Weekend Courier - - Driveway - Bill Buys

YOU score a date with your Miss World, take her to a restau­rant of note and ev­ery­thing is just dandy un­til the sur­prise dessert ar­rives; and it turns out to be a small tub of yo­ghurt.

That sort of sce­nario came to mind when we drove the lat­est Kia Rio, a beau­ti­fully built and styled hatch, all new from front to back, but with a dis­ap­point­ing en­gine un­der its shapely, so-called Tiger snoot.

The Rios – there are three of them – are slightly big­ger, bet­ter equipped and pret­tier than last year's mod­els, and the good news is prices have not risen.

The S, the sole one with man­ual trans­mis­sion, is still $16,990 and there's a $2100 op­tion of a four­speed auto, while the Si, at $21,490, and the $22,990 SLi have the au­to­matic trans­mis­sion as stan­dard.

All have a colour 7-inch tablet­style touch­screen with a re­verse cam­era, dig­i­tal ra­dio, and Ap­ple CarPlay and An­droid Auto.

Our SLI also sported leather trim, cli­mate con­trol, a sun­roof, LEDs, smart-look­ing 16-inch al­loys, cruise con­trol, auto-on lights and wipers, and satel­lite nav­i­ga­tion.

Other handy items in­clude a USB port and 12V socket in the front and an­other USB for rear seat pas­sen­gers.

The thick-rimmed steer­ing wheel is tilt and reach-ad­justable and the driver gets well looked af­ter with clear in­stru­men­ta­tion, in­clud­ing a very wel­come dig­i­tal speedo.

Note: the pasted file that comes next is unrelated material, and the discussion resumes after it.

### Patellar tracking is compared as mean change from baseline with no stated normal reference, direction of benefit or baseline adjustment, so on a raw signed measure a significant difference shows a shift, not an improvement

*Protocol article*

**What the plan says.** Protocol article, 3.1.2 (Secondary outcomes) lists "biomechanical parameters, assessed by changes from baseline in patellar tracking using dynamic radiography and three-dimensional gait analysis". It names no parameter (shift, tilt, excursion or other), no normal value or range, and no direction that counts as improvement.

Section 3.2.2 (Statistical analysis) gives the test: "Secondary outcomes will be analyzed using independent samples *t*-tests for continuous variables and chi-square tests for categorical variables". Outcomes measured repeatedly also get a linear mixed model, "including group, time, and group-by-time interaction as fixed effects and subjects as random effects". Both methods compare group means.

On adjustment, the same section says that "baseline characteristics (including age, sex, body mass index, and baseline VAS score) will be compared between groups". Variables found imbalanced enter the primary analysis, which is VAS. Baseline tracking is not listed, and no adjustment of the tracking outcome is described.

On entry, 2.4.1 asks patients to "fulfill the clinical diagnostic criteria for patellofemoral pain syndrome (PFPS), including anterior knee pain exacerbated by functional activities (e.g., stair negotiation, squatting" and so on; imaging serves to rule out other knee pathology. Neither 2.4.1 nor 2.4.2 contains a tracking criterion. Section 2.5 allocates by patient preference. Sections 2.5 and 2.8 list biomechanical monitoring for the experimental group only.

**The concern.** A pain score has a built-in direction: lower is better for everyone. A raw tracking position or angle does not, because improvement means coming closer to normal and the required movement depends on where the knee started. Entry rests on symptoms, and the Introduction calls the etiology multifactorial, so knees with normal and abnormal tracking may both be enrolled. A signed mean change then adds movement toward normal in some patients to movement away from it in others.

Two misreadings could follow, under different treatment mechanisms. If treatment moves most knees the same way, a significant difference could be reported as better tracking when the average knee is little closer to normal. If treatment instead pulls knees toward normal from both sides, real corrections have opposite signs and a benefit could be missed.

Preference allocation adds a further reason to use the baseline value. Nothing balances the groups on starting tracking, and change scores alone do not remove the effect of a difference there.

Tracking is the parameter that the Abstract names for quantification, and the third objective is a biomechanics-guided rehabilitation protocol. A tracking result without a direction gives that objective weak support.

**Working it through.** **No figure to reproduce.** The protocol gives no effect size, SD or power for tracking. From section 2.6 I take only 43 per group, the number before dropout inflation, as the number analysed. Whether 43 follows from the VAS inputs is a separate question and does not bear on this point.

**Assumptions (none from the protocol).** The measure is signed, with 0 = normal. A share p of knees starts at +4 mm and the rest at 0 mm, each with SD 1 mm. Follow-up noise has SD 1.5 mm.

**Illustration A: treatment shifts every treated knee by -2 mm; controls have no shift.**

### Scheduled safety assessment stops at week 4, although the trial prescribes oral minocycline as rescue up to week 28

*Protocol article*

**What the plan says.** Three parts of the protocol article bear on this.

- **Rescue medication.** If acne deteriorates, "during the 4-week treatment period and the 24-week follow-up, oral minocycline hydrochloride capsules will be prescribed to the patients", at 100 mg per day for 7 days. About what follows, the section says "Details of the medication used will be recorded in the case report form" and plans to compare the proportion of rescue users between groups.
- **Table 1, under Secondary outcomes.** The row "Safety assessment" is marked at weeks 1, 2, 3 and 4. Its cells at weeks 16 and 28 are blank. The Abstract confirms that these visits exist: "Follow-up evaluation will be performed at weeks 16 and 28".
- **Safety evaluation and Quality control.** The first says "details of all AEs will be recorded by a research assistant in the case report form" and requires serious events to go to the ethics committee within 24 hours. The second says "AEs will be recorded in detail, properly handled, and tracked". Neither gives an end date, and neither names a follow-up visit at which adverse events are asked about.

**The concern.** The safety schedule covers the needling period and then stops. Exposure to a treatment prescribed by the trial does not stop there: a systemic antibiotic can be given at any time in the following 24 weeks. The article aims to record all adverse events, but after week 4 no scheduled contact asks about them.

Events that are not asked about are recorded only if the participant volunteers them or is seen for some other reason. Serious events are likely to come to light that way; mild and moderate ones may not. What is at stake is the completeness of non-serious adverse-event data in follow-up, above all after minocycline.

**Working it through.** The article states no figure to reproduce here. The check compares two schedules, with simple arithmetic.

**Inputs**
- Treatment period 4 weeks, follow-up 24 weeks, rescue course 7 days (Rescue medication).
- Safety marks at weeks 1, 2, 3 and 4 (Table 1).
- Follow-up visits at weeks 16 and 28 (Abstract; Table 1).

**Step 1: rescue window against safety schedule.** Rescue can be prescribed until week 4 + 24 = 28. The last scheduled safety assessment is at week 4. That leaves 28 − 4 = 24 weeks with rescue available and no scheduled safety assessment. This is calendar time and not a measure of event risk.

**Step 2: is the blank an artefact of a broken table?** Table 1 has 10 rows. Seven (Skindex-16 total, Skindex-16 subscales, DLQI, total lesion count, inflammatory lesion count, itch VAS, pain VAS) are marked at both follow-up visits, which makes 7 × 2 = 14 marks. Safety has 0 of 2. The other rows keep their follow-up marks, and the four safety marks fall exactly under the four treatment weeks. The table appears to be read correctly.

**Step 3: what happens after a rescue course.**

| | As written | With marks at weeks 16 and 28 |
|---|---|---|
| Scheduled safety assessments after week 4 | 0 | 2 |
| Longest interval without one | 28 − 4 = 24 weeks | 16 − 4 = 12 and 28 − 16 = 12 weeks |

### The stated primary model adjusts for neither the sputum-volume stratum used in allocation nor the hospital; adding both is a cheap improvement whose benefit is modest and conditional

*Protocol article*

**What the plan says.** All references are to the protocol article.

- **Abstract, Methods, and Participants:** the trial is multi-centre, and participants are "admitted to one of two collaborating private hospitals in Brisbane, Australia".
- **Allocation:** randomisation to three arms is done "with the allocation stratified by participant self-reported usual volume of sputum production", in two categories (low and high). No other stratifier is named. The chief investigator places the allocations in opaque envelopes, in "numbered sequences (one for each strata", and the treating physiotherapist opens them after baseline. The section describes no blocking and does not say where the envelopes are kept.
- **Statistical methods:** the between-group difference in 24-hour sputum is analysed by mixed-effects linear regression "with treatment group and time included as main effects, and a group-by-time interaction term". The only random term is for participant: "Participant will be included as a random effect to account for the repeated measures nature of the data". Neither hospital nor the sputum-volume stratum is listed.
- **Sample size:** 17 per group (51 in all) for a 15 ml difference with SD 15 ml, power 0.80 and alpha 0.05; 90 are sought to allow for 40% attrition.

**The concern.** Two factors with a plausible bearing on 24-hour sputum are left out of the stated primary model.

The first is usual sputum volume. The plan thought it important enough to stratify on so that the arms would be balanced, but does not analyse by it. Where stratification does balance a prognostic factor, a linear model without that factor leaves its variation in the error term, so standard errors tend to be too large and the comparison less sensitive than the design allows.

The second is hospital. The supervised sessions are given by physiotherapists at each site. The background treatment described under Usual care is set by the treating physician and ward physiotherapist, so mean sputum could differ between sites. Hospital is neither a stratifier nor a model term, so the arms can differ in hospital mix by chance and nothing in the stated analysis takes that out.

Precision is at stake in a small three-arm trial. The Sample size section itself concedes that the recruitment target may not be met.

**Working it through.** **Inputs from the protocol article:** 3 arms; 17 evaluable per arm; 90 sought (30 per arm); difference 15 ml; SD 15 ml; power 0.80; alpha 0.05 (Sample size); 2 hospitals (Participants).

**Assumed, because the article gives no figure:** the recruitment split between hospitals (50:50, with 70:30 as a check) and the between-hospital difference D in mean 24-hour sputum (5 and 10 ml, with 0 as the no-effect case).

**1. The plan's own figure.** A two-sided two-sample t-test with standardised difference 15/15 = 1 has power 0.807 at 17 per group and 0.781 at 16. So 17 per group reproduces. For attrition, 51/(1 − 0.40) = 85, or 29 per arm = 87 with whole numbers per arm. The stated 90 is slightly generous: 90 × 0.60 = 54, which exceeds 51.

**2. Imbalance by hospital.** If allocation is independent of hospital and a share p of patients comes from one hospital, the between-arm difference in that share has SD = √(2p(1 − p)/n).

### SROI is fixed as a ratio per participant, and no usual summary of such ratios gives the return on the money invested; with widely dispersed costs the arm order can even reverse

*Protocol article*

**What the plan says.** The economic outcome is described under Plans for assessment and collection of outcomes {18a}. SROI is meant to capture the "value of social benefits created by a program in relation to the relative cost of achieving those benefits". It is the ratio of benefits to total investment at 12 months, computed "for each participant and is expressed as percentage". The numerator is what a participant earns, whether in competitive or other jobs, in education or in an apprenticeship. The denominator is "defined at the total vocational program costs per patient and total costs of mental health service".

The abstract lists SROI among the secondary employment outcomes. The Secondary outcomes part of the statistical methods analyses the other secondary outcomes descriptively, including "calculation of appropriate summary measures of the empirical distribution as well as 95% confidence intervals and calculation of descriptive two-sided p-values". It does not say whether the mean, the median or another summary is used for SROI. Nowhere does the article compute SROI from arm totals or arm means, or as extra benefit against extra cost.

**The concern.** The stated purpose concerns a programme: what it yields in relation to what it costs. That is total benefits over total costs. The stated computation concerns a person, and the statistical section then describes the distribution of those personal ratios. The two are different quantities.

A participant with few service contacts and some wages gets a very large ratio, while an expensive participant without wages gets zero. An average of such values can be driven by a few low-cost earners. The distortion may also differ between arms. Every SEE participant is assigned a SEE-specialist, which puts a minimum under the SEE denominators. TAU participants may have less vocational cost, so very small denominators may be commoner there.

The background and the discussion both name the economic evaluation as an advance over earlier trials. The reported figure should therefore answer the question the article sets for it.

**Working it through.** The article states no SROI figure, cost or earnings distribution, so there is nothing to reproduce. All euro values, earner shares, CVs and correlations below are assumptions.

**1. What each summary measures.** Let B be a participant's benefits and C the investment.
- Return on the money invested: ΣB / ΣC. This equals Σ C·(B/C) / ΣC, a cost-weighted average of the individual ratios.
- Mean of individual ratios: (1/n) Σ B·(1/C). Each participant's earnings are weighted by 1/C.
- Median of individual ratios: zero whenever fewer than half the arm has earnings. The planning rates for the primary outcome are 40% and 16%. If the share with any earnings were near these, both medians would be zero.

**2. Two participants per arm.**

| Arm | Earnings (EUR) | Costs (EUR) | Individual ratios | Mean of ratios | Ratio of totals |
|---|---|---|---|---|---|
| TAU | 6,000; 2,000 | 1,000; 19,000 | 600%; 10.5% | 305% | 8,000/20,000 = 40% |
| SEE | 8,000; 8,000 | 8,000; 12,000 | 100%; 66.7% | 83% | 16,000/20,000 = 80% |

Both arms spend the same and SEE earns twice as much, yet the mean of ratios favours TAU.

Safety-wise, it has six airbags, the usual suite of elec­tronic driver aids and the re­verse cam­era is backed up by rear park sen­sors. It also has a stronger floor­pan.

It’s cer­tainly a good-look­ing car, with a wider, stur­dier stance and an attractive grille, and the in­te­rior qual­ity has been stepped up.

There's good seat­ing front and rear, with lots of head­room, though rear legroom is a bit tight and the cargo area's a tad big­ger.

More stor­age is avail­able on an un­der-dash shelf, a con­sole bin and in the glove­box, and the door lin­ings are shaped to ac­cept bot­tles.

Kia has long made a point of tun­ing the sus­pen­sion of its prod­ucts to Aus­tralian roads and the lat­est Rio is an­other ex­am­ple of that good work.

It gives a fir­mish, com­fort­able ride and has an ex­cel­lent steer­ing.

It would be a joy­ous thing to drive but for its out­dated en­gine and trans­mis­sion.

Last year, the Rios could be had with a 1.6litre mo­tor and six-speed auto, but the brand has in­ex­pli­ca­bly opted for the 1.4litre mo­tor and four-speed auto, and the 1.4 from last year's base model has been de­tuned to 74kW in a bid for bet­ter fuel econ­omy and fewer emis­sions.

The car runs quite well around town, but power drops off as soon as it sees a hill.

Fuel econ­omy is rated at 6.2litres/100km, but we couldn't come within cooee of that, no mat­ter how much we pussy­footed the ac­cel­er­a­tor. Our av­er­age was 7.4. The Rio does, how­ever, come with the in­dus­try's long­est war­ranty: seven years.

A stylish, welle­quipped city car, if you live in or close to the city.

The new Rio has the 'Tiger nose' but not the snarl. Ver­dict:

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